Joaquim Magalhães de Castro
We know that, at this time, D. Pedro II tried to use the services of João de Brito to obtain two Indians specialized in the cultivation of pepper and cinnamon, who could be sent to Brazil. Cut off from the eastern spice-exporting ports, and still without Brazilian gold in abundance, the Portuguese Empire sought to resume the spice trade, this time in its American colony.
Although the correspondence from the King to the Viceroy of India reveals that D. Pedro had asked João de Brito to locate people capable of promoting the transplantation of Asian plants, we do not have references that show us the missionary’s commitment in this matter. In fact, as soon as João arrived in Goa on November 2, 1690, he quickly headed for his mission. In February of the following year, he passed through Ambalacata; in April he was already in the Tamil country. All the testimonies of those who contacted him in this period and in the immediate months refer that João’s thoughts were always turned to Maravá. Although he wanted to quickly return to the territory from which he had been expelled and threatened with death, João accepted the request of the new Provincial, his old friend André Freire (1687-1691), to visit the various communities of the Madurai mission.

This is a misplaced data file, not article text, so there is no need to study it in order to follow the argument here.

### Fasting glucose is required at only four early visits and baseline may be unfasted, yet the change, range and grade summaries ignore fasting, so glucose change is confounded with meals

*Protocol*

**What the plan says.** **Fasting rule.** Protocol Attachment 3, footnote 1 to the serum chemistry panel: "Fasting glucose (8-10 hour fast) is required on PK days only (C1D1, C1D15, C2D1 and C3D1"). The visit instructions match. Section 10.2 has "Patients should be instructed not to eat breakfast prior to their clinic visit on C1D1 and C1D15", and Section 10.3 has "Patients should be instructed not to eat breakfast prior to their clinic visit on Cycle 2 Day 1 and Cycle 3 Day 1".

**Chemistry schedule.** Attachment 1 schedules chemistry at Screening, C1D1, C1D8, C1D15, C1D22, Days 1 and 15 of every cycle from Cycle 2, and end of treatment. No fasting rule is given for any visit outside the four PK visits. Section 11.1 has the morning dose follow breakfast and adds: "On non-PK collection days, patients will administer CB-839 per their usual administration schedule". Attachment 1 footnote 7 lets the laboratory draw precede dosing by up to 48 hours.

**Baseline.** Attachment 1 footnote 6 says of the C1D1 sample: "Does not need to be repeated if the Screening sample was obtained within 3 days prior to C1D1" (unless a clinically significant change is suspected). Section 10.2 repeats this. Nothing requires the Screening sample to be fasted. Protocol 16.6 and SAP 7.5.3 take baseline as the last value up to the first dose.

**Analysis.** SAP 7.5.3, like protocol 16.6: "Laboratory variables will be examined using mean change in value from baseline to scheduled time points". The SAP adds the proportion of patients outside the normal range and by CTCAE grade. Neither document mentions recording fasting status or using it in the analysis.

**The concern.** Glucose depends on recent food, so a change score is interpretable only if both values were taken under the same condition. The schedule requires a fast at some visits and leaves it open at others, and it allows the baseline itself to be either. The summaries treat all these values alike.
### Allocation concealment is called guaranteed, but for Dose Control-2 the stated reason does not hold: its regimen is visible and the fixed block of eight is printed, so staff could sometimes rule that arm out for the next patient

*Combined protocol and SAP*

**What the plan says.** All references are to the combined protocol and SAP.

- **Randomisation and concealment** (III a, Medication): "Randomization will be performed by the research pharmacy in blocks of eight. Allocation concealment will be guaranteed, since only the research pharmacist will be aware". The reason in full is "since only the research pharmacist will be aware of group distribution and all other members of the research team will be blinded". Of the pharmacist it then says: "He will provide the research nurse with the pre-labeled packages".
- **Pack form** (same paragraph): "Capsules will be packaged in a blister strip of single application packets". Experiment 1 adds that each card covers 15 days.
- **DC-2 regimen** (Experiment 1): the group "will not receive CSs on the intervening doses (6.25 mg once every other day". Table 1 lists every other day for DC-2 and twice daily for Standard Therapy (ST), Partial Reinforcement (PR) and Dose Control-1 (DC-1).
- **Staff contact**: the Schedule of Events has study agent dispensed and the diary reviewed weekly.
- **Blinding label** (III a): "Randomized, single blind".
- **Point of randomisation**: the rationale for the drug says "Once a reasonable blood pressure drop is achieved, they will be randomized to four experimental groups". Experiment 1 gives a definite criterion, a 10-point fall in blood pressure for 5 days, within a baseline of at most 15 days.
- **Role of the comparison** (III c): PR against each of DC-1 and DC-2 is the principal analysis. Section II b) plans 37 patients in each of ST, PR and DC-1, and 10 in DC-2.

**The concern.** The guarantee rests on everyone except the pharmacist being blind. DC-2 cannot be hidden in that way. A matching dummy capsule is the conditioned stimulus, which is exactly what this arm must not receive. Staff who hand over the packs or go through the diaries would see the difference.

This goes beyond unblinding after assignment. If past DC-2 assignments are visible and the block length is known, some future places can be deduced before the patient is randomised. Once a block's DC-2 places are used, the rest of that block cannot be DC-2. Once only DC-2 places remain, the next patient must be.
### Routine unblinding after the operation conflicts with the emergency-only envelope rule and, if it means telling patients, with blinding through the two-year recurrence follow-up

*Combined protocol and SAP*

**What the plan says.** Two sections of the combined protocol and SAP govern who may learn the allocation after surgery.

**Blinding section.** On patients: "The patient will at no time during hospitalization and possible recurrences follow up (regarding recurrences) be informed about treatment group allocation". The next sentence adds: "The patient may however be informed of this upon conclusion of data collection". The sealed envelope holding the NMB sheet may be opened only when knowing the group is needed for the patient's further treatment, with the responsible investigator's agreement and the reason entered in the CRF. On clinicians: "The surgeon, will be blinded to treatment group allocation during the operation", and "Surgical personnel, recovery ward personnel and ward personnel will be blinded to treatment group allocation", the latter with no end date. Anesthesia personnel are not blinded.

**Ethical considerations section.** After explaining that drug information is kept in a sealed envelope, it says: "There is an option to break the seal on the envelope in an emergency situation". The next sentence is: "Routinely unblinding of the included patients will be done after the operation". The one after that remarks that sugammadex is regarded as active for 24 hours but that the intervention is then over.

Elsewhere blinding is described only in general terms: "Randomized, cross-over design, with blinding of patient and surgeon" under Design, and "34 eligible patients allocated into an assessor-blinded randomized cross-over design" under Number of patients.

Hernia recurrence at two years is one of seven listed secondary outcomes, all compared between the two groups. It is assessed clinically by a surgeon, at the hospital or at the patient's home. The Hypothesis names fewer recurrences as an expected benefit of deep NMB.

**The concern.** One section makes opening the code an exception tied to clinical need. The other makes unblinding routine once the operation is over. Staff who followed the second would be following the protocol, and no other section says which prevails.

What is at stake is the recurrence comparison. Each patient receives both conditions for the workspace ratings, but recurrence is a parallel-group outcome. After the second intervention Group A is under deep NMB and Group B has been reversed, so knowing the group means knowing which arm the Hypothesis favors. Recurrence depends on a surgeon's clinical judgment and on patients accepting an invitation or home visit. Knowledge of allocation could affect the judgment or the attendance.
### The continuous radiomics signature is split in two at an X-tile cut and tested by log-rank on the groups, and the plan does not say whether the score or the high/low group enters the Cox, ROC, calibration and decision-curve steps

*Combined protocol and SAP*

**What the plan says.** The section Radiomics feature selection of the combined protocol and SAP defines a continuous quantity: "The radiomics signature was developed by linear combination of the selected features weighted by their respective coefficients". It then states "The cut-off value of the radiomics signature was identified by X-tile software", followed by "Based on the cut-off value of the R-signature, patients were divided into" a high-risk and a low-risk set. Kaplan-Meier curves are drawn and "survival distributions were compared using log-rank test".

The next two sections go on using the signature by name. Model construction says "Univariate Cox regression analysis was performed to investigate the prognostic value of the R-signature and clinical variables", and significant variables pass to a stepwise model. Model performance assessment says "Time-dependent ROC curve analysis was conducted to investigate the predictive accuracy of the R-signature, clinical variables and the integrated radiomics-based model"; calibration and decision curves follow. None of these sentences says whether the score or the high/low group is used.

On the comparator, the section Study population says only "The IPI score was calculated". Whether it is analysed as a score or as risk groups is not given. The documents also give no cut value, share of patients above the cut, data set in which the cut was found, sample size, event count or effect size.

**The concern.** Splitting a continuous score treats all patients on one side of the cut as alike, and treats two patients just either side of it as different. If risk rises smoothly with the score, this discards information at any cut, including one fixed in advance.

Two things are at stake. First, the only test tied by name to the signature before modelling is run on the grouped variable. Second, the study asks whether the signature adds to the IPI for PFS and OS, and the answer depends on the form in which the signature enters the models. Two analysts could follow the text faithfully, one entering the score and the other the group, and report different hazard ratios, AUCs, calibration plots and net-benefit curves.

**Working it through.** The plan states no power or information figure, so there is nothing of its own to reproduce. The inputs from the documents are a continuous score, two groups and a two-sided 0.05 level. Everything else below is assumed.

For about a year, Brito traveled through the country he knew so well, and was able to see his friends again before leaving for his final mission. Once again among the Indians, the missionary had found happiness, as he himself recognized in a letter dated April 20, 1692.
“There is no persecution that can rob me of the joy I feel in preaching, once again, the Gospel to the Gentiles. For the past four months, I’ve been hiding in a forest, living under a tree with tigers and snakes. So far I have not been attacked.” He was already determined to enter Maravá again; he thus sought to redeem himself for his previous “failure” in having obeyed the Sethupathi’s (the local leader’s) order to abandon the territory; he hoped, at the same time, to obtain the grace of definitively identifying himself with his Savior through martyrdom.